Happy New Year!
It is inevitable at this time of year that we are all reflecting on the successes and failures of the past year and deciding what our focus will be for the New Year. Whether you have new resolutions, have set challenging goals for yourself or are just trying some new habits for 30 days; all of this takes DISCIPLINE.
In the simplest form, discipline means: To OBEY what is RIGHT
It is appropriate that we start off the year with Discipline as our life-skill for the testing cycle. Age 4 or age 40 we can all improve our discipline. For children, the most appropriate form of discipline is obedience. We learn at a young age to listen to parents, teachers, coaches and care-givers. As adults, self-discipline becomes a necessary characteristic for success in life.
So how do we train to be more disciplined? In our leadership class we teach that discipline has 11 components. Over the next couple of weeks we will go over all of them, for this week we will focus on the first 3 components.
- Commitment- discipline means following through with what you say you will do! Children learn this from their parents from a very young age. Whether it is commitment to a team sport where the team is relying on you to be present, or committing to Taekwondo training twice a week. The more consistent you are with continually showing up (even when you don’t want to, or the more difficult circumstance…when the kids don’t want to!) the more you are teaching the importance of commitment. This next part may be difficult for some of you parents out there to read, but I believe it is an important point. Often times as parents we are so focused on our children’s happiness in each moment that we neglect important lessons like commitment. As an instructor I often see students who have TRIED everything and COMMITTED to nothing. If attendance to training (or football practice or art class) is always based on whether or not the child “feels like it” they are not learning the importance of commitment. Imagine if, as adults we only went to work, or cooked dinner, or paid the bills when we “felt like it”. In general your child should enjoy the things they have committed to doing. The greater lesson however is to continue to foster the DISCIPLINE of COMMITMENT as the enjoyment inevitably ebbs and flows.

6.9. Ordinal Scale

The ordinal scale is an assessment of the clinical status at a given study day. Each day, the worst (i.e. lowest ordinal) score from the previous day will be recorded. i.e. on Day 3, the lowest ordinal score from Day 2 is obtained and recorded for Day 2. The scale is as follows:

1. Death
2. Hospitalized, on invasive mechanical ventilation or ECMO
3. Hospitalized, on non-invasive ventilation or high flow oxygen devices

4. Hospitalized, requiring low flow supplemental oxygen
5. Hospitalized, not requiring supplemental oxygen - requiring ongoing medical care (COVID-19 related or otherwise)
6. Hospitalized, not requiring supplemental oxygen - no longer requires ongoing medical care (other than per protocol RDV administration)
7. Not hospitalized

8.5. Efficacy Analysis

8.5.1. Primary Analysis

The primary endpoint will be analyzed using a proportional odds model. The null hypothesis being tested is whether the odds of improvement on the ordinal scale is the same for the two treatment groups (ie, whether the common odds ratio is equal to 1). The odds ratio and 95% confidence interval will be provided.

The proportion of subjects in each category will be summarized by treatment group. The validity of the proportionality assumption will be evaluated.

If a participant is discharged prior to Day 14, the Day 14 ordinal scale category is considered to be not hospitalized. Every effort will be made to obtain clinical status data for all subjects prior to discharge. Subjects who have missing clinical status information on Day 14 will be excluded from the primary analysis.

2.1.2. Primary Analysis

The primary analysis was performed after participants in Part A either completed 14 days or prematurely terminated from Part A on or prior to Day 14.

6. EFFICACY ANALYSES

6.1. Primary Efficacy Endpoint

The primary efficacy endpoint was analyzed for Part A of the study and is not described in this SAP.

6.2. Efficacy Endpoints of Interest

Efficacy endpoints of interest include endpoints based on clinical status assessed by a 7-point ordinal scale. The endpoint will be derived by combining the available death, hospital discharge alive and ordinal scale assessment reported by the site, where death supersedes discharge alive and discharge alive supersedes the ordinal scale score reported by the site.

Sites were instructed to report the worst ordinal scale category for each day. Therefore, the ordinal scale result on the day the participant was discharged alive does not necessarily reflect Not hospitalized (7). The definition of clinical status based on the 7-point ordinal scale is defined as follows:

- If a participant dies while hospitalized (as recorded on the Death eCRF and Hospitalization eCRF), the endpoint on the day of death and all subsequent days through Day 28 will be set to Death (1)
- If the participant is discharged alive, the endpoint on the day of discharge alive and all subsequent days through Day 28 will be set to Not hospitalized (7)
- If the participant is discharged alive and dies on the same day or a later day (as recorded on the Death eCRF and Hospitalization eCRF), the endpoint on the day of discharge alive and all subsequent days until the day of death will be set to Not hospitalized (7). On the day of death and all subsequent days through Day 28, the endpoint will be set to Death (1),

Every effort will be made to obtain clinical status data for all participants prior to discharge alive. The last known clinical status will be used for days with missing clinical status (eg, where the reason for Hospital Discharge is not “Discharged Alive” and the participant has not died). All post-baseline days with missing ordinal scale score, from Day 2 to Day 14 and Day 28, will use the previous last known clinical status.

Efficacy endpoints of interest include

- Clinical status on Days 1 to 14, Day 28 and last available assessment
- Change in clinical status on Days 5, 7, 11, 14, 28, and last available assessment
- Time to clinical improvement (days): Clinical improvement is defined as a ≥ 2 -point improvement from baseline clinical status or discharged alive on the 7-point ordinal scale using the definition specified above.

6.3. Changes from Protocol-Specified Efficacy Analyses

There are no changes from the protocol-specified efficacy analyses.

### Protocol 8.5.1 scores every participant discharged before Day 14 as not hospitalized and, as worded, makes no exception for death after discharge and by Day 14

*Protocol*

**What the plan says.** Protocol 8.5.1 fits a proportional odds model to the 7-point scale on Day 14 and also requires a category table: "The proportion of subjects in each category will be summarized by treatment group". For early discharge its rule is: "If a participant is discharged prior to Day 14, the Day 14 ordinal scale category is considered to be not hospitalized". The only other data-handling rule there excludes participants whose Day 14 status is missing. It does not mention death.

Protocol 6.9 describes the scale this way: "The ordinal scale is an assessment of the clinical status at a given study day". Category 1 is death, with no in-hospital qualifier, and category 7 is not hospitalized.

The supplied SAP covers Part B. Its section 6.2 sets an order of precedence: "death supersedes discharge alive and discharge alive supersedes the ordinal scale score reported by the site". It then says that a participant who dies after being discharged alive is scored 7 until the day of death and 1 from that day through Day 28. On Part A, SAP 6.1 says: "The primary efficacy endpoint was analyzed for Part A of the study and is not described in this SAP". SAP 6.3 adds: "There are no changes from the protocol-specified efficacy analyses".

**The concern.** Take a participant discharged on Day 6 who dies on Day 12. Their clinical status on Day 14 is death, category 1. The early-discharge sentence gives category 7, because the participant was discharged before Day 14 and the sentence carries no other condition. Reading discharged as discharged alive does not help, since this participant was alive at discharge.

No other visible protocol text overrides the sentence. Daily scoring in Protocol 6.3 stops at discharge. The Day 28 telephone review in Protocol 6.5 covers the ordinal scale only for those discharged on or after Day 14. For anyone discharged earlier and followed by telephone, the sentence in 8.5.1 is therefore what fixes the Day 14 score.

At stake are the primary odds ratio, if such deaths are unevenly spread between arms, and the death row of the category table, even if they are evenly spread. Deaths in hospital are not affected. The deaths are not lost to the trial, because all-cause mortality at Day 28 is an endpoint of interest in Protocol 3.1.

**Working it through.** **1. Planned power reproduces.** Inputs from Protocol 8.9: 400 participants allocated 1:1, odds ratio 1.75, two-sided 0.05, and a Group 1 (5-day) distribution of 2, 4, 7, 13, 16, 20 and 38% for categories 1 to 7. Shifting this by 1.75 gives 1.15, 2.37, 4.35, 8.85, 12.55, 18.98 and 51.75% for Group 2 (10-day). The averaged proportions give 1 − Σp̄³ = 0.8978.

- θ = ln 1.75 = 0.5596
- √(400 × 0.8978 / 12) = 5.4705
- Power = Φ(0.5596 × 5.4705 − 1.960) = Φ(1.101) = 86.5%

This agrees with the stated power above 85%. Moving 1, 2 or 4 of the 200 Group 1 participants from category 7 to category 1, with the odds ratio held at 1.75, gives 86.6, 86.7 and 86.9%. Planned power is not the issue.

- Punctuality- disciplined people arrive on time! This one is self-explanatory. Being late is disrespectful to those waiting for you and is a bad habit that we often overlook or excuse. Practicing discipline in the small things, like arriving on time or 5 minutes early to a commitment fosters discipline in other areas!
- Goals- disciplined people set challenging and measurable goals! Goal setting and discipline go hand in hand. Disciplined people continually set goals to improve themselves and then practice discipline in committing to the changes needed to meet those goals. Goal setting is not just for adults! Like any desired characteristic, we want to teach our children how to set and achieve goals early in life. Remember that goals should be specific, measurable, attainable (yet challenging!), realistic and timely. It is not enough to say “I want to be more fit”, or “I want to be a black belt”. A true goal would be worded this way. “I will test for my black belt in June of 2019 and in order to be prepared I will attend at least 3 classes per week.” This way the road to success is measurable and there is a specific thing you are doing each day or each week to know that you are staying on track. Make your goals public, encourage your family to set goals together and then keep each other accountable!
So we have reviewed the first three aspects of discipline. Work on these for the next week and see where you can improve or how you can help your children start to recognize the importance of discipline. We will be focusing on discipline in class and I am eager to hear how this focus is helping change students’ behavior or habits outside of the Academy! Look forward to the next few aspects of discipline in next week’s blog post!